A little landlocked country in the middle of Eastern Europe, Moldova is often overlooked by travelers trekking around the countries previously hidden behind the Iron Curtain of the Soviet Era. Although small in size, Moldova boasts a rich history documenting stories of Byzantine and Roman influence to political unrest after World War II. Since its independence in 1991, the Moldavian government is working towards integrating the young country into the European Union--news that continues to draw in journalists from around the world. Getting an international internship in Moldova is a great way to experience firsthand the makings of a growing nation!
- Main Industries: Wine, agriculture, tourism, transport, telecommunications, business
- Popular Destinations:Chisinau, Tiraspol, Balti, Bender
- Cost of Living: 6500-7500 L per month (NUMBEO)
- Visa: A Moldova tourist or business visa is not required if you plan to stay in Moldova for less than 90 days. If you are pursuing a long-term internship, there is more specific information on Moldova visa requirements available online.
- Journalism: Given the ever-changing political atmosphere in Moldova, there is always something interesting to report on. Although Moldova tends to be a less-traveled country, journalism interns can have more opportunities to step out on the front line and publish their own pieces. What's more? Interns might also get the chance to shadow a local journalist at a well-known news publication. For all those aspiring international journalists out there, Moldova is the place to get hands-on journalism experience abroad!
- Education/Teaching: There are several opportunities to directly impact the lives of children in Moldova by teaching English. Since the country was hidden from the international spectrum until the 1990s, most people in Moldova have had very little exposure to English. A teaching internship in Moldova will expose you to the differences in international education curriculums as well as help you gain real experience in teaching. The sheer opportunity to teach children about the vast world beyond their local town and country can be extremely rewarding.
- International Business: While Moldova is currently the poorest country in Europe, its economic growth rate of 7% proves that it has great potential in the future. The dynamic economic atmosphere in Moldova has begun to shift the country's traditionally agriculture-based economy to encourage a developing business industry. As Moldova continues to see rapid growth in various business fields such as manufacturing and finance, more opportunities have opened up for international interns in business development. Getting a business internship in Moldova will provide you with real international business experience and definitely set you apart.
When and Where to Look for an Internship:
Finding an internship in Moldova will be difficult if you try to take the traditional approach of sending resumes and cold-emails. Instead, look to apply to an internship program that has already established relationships with local Moldovan organizations and businesses. Although internships may be offered year-round, most interns choose to go to Moldova over the summer.
Cost of Living in Moldova
The cost of living in Moldova may vary depending on the location you decide to live in. Like any other country, the cost of living in the middle of a large city will be much greater than living in a smaller town. However, the overall cost of living in Moldova is much less than other parts of Europe. Imported consumer goods are relatively more expensive than other living expenses such as rent, utilities, and transportation. Also note that 1 Moldovan Leu is approximately 0.08 U.S. dollars. For a detailed breakdown of costs in Moldova, see NUMBEO.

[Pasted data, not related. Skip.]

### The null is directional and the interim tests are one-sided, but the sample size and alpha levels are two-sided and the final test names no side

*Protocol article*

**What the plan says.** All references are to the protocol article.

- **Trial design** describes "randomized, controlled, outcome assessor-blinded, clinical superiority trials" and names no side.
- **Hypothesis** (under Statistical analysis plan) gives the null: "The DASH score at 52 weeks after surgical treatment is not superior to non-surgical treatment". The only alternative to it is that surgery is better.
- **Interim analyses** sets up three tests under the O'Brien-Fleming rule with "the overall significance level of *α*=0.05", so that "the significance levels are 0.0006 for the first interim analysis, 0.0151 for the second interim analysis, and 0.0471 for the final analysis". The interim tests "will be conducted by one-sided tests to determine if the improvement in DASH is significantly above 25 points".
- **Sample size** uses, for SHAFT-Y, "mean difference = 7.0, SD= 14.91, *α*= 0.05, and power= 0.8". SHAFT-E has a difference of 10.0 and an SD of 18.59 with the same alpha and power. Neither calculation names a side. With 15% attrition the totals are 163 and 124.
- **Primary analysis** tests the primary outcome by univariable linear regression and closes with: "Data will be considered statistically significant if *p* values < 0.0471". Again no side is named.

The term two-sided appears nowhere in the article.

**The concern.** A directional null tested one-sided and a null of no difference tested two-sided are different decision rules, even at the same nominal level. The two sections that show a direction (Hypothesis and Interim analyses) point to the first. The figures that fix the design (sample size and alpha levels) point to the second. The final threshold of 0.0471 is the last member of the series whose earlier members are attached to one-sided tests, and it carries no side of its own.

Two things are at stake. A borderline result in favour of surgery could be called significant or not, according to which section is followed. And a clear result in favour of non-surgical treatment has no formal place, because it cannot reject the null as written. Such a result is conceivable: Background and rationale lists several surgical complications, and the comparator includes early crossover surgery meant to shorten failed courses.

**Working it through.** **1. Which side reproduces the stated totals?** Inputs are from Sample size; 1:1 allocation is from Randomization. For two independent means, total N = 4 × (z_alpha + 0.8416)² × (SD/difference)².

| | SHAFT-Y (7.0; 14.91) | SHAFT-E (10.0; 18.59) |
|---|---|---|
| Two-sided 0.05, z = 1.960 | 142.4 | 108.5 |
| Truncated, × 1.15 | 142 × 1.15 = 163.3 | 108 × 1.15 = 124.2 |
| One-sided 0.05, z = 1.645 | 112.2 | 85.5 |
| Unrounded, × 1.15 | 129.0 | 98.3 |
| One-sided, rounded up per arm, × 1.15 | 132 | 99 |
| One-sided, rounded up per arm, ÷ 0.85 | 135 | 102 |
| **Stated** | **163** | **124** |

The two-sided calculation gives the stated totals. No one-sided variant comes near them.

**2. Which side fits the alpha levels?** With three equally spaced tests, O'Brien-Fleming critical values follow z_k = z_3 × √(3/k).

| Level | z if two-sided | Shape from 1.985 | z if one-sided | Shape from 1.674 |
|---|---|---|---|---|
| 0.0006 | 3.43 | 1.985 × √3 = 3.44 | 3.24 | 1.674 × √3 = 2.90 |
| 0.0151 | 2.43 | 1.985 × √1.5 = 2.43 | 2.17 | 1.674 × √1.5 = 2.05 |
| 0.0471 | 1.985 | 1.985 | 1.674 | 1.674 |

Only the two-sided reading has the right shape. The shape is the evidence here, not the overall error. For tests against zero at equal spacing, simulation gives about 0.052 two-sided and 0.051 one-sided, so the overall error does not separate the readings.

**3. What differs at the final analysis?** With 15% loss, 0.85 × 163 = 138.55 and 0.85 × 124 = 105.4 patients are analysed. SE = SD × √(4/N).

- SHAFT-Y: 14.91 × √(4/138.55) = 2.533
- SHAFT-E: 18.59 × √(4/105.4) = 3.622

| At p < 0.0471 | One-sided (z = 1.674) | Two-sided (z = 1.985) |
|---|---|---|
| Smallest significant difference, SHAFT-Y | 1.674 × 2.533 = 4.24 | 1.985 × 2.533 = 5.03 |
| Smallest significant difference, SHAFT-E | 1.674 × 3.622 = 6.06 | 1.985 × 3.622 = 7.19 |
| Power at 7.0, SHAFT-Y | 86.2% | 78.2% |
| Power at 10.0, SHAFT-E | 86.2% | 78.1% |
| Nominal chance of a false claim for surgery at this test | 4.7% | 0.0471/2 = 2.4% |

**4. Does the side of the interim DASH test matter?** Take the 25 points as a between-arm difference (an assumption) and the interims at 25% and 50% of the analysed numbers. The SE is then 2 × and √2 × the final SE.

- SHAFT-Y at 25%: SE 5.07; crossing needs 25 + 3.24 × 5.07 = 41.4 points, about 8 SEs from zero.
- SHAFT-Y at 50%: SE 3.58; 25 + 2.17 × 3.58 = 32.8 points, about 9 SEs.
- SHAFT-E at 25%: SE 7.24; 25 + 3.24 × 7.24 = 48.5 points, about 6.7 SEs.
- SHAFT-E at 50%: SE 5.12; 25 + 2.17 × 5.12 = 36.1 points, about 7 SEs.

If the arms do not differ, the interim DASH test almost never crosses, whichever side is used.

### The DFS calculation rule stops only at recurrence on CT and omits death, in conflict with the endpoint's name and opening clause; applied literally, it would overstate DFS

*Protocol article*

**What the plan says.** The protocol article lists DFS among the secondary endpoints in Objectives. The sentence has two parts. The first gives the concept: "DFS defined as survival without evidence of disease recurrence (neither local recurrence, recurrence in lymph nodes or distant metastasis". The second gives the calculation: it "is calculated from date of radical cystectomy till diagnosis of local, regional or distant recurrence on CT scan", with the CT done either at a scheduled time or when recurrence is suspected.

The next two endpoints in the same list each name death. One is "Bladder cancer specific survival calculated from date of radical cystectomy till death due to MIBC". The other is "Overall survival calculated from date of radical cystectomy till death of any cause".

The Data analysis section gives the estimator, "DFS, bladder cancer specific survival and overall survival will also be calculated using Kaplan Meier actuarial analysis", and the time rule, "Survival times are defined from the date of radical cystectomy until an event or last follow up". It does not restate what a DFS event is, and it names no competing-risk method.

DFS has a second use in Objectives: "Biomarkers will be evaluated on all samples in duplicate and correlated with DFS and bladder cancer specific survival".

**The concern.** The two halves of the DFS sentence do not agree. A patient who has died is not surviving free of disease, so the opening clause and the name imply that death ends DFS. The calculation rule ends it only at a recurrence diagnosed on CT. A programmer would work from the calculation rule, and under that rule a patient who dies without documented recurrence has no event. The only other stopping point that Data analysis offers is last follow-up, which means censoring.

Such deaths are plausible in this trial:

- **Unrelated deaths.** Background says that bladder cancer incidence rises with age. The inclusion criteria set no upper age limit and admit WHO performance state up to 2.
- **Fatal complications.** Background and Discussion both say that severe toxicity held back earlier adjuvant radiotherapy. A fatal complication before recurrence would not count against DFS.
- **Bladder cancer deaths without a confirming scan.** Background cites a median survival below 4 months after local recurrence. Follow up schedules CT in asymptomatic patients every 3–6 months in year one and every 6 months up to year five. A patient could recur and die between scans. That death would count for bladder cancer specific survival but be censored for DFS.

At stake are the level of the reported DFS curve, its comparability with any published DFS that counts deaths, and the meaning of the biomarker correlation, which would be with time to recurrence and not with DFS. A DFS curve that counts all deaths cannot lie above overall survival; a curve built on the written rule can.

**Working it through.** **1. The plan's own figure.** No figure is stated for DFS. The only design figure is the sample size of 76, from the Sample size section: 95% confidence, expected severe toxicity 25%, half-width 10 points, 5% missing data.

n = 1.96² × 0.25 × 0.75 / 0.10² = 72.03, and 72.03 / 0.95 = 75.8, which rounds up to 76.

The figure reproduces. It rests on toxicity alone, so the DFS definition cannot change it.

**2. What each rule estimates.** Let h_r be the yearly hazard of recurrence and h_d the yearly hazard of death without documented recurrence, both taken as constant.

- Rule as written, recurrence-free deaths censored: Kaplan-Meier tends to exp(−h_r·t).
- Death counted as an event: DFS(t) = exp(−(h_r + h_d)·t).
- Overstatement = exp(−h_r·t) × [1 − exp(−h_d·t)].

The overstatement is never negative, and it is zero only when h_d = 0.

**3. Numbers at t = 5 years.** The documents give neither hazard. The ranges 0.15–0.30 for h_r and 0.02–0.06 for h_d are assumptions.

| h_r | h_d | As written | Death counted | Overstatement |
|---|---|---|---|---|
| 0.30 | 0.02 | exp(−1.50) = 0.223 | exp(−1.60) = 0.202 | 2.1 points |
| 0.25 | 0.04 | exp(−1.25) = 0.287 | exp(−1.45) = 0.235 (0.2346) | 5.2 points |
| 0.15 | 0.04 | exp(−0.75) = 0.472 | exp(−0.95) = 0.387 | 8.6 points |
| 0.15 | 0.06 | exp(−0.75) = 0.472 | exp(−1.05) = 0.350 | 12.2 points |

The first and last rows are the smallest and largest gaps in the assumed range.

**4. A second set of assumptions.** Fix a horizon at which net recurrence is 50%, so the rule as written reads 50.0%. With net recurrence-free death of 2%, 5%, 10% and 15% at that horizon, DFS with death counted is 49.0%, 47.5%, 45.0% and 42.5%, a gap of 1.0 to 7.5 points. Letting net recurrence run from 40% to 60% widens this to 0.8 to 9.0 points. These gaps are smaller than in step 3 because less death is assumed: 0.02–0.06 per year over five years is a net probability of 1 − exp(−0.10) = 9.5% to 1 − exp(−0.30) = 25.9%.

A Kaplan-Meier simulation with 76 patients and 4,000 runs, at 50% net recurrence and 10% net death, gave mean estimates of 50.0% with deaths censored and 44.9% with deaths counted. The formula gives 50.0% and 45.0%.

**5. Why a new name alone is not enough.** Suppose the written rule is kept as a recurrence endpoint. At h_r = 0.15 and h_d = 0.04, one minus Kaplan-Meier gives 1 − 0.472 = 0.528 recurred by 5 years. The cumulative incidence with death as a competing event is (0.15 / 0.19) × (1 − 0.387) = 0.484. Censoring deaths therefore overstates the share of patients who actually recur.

- 1 bedroom apartment in City Center: 3,425 L
- 1 pair of jeans: 950 L
- 1 bottle of water: 7 L
- 1 way transportation ticket: 3 L
Work Culture in Moldova:
- Etiquette: The Moldovan people have adopted relatively conservative business practices. It is important to remember to dress formally for meetings, and utilize titles and surnames when addressing others. When communicating with others, the Moldovans dislike confrontation, and will do their best to avoid any possibility for conflict.
- Language: The official language spoken in Moldova is Moldovan, but due to the country's proximity to Romania, Moldovan is extremely similar to Romanian. Other languages spoken include Russian and Gagauz, a Turkish dialect. As an international intern, you will most likely use English in the workplace, so you need not worry about learning to speak Moldovan fluently. With that said, it is still a good idea to learn a little to ease communication.
- Networking: Networking is not especially emphasized in Moldova. Instead, people tend to rely on natural human connections to establish business relationships. However, as an intern, it is a good idea to take the opportunity and learn from other professionals in the fields you are interested in. While there may not always be a structured networking event for you to go to, it doesn't hurt to reach out to others. There are a few established networking associations such as the EBA Moldova Business Networkthat may be worth checking out.
Work and Labor Laws in Moldova:
Moldova's work and labor laws, outlined in the country's Labor Code, establish the appropriate working hours and occupational safety standards in Moldova. Most internships and volunteer positions in Moldova are unpaid.
Why Intern in Moldova?
It's true that Moldova often isn't the first place you would think of to get an international internship experience. However, the country's growing economy and budding new industries provide several opportunities for interns to experience working in a rapidly developing country. Away from the typical tourist "hotspots", Moldova is a great place to get a unique experience living and working abroad in a rising European country.